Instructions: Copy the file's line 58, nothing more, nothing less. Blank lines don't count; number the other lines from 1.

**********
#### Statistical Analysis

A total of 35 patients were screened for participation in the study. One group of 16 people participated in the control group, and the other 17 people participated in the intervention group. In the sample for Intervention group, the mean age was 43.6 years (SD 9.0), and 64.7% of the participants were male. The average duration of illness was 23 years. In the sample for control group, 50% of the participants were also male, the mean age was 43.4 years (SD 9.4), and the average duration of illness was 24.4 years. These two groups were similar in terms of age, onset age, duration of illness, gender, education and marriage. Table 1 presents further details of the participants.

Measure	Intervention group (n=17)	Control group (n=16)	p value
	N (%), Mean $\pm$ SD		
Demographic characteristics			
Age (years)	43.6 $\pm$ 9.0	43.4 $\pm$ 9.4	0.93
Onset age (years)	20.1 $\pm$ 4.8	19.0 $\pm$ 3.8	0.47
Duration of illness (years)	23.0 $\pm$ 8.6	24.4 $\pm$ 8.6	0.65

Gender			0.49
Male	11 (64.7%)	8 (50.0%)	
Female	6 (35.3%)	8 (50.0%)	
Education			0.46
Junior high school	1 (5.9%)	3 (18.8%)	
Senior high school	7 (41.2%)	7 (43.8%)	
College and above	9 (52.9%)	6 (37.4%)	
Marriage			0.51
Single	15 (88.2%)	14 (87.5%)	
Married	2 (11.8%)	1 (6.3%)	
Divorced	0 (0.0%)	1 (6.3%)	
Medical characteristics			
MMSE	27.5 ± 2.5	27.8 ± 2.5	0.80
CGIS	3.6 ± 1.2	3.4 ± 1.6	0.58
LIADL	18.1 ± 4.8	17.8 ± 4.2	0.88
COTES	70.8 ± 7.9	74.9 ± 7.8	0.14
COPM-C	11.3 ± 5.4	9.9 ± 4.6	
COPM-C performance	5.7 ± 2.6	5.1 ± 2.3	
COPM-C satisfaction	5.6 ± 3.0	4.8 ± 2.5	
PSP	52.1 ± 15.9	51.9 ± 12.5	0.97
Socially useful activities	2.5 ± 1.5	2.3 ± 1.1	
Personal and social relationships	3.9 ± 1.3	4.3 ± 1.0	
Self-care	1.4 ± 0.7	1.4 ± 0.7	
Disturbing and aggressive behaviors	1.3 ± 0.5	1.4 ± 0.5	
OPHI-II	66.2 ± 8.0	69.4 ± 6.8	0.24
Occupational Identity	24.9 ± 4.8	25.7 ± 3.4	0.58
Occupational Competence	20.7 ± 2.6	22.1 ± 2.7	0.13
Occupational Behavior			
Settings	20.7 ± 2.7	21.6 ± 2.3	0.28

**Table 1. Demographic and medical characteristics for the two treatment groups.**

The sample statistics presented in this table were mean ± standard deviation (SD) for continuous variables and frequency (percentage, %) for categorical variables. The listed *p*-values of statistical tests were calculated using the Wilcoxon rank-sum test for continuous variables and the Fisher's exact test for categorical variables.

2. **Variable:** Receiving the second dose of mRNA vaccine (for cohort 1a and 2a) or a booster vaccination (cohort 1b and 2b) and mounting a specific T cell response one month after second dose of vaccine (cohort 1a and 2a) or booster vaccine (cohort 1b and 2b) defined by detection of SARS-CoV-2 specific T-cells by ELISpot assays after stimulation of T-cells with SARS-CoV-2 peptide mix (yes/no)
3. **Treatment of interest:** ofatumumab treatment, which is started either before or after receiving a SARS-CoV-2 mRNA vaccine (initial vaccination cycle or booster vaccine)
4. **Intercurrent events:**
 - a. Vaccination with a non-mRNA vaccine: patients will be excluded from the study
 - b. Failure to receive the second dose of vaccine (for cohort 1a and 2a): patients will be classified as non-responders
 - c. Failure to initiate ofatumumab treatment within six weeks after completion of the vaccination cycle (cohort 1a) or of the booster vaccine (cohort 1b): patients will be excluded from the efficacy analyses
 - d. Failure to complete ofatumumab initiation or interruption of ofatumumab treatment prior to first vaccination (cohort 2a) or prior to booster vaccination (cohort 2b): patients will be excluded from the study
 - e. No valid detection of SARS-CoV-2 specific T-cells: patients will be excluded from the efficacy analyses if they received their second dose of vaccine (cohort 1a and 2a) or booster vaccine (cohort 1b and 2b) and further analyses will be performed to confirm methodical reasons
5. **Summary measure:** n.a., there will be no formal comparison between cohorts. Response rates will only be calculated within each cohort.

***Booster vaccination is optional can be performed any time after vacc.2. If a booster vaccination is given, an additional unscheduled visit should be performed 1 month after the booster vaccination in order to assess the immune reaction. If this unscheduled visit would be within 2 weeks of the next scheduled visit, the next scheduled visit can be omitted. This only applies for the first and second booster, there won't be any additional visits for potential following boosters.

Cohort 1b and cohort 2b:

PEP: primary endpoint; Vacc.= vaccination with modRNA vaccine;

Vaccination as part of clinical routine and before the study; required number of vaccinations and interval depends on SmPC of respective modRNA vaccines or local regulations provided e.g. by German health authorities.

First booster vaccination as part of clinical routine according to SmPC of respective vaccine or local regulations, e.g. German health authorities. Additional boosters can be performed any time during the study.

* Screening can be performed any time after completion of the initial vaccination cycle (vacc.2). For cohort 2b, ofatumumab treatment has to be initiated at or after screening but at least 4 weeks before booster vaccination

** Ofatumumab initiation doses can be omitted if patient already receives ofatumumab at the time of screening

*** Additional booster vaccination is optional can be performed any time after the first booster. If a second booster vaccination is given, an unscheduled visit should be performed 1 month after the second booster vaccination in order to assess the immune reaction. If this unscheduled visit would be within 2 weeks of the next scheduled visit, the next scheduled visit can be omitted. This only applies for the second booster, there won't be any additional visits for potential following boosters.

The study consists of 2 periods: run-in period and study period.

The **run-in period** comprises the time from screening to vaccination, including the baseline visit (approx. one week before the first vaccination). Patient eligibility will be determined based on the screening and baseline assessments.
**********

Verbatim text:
The **run-in period** comprises the time from screening to vaccination, including the baseline visit (approx. one week before the first vaccination). Patient eligibility will be determined based on the screening and baseline assessments.